Diseases Caused by Too Much Water

Diseases Caused by Too Much Water

Part of Ep. 1603 Bailey's Harbor

When there is too much rain, leaf diseases  such as anthracnose, bacterial blight, leaf streak, Guignardia leaf spot, apple scab, are on the rise.  Find out how to recognize and fight them with UW-Extension plant pathologist Brian Huddleston.

Premiere date: Sep 17, 2008

TRANSCRIPT+
Wisc Gardener Transcript: 

Shelley:
Gardeners have to deal with weather all the time. in Too much snow. Too cold. Too windy. Too little rain. Today we're focusing on too much rain. I'm with UW-Extension plant pathologist Brian Huddleston. Too much rain is just as bad as not enough rain.

Brian:
It definitely can be. Certainly, when we have a lot of rain we see an increase in leaf diseases. That's what I'd like to concentrate on today. I brought this beautiful bouquet of diseases for you.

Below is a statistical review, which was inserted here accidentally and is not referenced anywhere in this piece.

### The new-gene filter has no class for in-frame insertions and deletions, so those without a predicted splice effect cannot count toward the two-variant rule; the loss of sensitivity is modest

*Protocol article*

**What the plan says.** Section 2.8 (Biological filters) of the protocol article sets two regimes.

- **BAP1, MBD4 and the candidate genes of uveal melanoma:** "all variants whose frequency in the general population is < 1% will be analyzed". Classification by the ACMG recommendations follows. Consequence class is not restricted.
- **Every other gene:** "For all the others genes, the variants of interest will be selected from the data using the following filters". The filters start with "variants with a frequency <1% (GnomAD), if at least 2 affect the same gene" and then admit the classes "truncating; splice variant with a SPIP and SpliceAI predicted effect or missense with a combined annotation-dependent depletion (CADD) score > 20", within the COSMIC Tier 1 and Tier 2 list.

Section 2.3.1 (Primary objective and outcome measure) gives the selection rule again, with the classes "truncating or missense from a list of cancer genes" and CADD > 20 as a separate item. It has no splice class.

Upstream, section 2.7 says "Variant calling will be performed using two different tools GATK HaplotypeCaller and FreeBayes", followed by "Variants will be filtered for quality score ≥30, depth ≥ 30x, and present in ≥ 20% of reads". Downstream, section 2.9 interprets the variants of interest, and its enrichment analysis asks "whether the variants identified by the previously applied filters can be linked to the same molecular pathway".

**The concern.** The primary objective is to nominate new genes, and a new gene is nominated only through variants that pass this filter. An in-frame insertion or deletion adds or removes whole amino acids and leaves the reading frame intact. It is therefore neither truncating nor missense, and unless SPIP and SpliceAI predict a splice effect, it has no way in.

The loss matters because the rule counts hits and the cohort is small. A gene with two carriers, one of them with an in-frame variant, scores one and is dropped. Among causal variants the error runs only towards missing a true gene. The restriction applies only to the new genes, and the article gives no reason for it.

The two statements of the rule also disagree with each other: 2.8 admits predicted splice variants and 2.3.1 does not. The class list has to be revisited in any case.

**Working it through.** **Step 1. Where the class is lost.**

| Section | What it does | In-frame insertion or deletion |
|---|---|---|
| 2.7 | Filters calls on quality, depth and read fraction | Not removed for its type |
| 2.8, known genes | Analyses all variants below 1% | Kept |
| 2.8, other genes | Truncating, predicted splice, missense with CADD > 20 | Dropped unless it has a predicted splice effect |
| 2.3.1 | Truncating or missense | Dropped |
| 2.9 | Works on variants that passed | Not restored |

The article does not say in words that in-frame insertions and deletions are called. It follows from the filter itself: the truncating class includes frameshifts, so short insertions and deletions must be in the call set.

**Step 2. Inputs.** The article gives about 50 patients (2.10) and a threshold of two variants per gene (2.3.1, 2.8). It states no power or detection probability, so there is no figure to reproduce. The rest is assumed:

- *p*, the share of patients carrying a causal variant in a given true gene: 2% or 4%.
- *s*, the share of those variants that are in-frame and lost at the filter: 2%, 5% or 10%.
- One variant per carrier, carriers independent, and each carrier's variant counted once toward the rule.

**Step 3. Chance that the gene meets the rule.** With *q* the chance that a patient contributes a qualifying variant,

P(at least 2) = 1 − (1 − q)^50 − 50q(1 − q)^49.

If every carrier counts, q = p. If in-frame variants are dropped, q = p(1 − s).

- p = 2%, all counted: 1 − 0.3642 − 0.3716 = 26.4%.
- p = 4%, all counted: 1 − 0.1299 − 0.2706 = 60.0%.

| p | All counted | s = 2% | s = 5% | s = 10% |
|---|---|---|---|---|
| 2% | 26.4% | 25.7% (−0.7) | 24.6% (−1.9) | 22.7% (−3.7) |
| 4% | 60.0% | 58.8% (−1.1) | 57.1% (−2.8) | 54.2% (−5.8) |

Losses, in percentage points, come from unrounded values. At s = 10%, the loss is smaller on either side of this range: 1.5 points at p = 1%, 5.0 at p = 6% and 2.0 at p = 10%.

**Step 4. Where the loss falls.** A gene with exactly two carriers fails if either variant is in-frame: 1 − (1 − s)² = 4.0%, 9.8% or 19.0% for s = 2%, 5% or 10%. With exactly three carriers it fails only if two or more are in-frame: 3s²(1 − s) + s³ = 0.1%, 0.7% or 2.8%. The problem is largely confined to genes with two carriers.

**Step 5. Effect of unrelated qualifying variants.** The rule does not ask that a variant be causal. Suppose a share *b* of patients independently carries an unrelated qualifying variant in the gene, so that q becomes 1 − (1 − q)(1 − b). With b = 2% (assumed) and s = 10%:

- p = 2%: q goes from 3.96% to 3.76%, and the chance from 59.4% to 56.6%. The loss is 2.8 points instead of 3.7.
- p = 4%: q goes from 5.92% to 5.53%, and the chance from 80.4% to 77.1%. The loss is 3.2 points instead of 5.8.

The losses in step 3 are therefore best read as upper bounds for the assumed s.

Shelley:
All I need is a vase!

Brian:
That's right. The first one we'll talk about has been common this year. We've had a lot of calls on this. It's called anthracnose, a very common disease. You can see it on virtually any plant. We tend to see it on woody ornamentals like maple, and also ash and oak. You get these little weird, dead areas on the leaves. They're blotchy. If the disease occurs relatively early before the leaves are fully expanded, you'll get a lot of leaf distortion where there's cupping and curling.

Shelley:
So the deformity there.

Brian:
That's due to the disease. Oftentimes, you'll see this kind of stick around for the entire growing season. It may cause some leaf loss in the trees. But it tends to be relatively cosmetic and the trees tend to recover fairly well.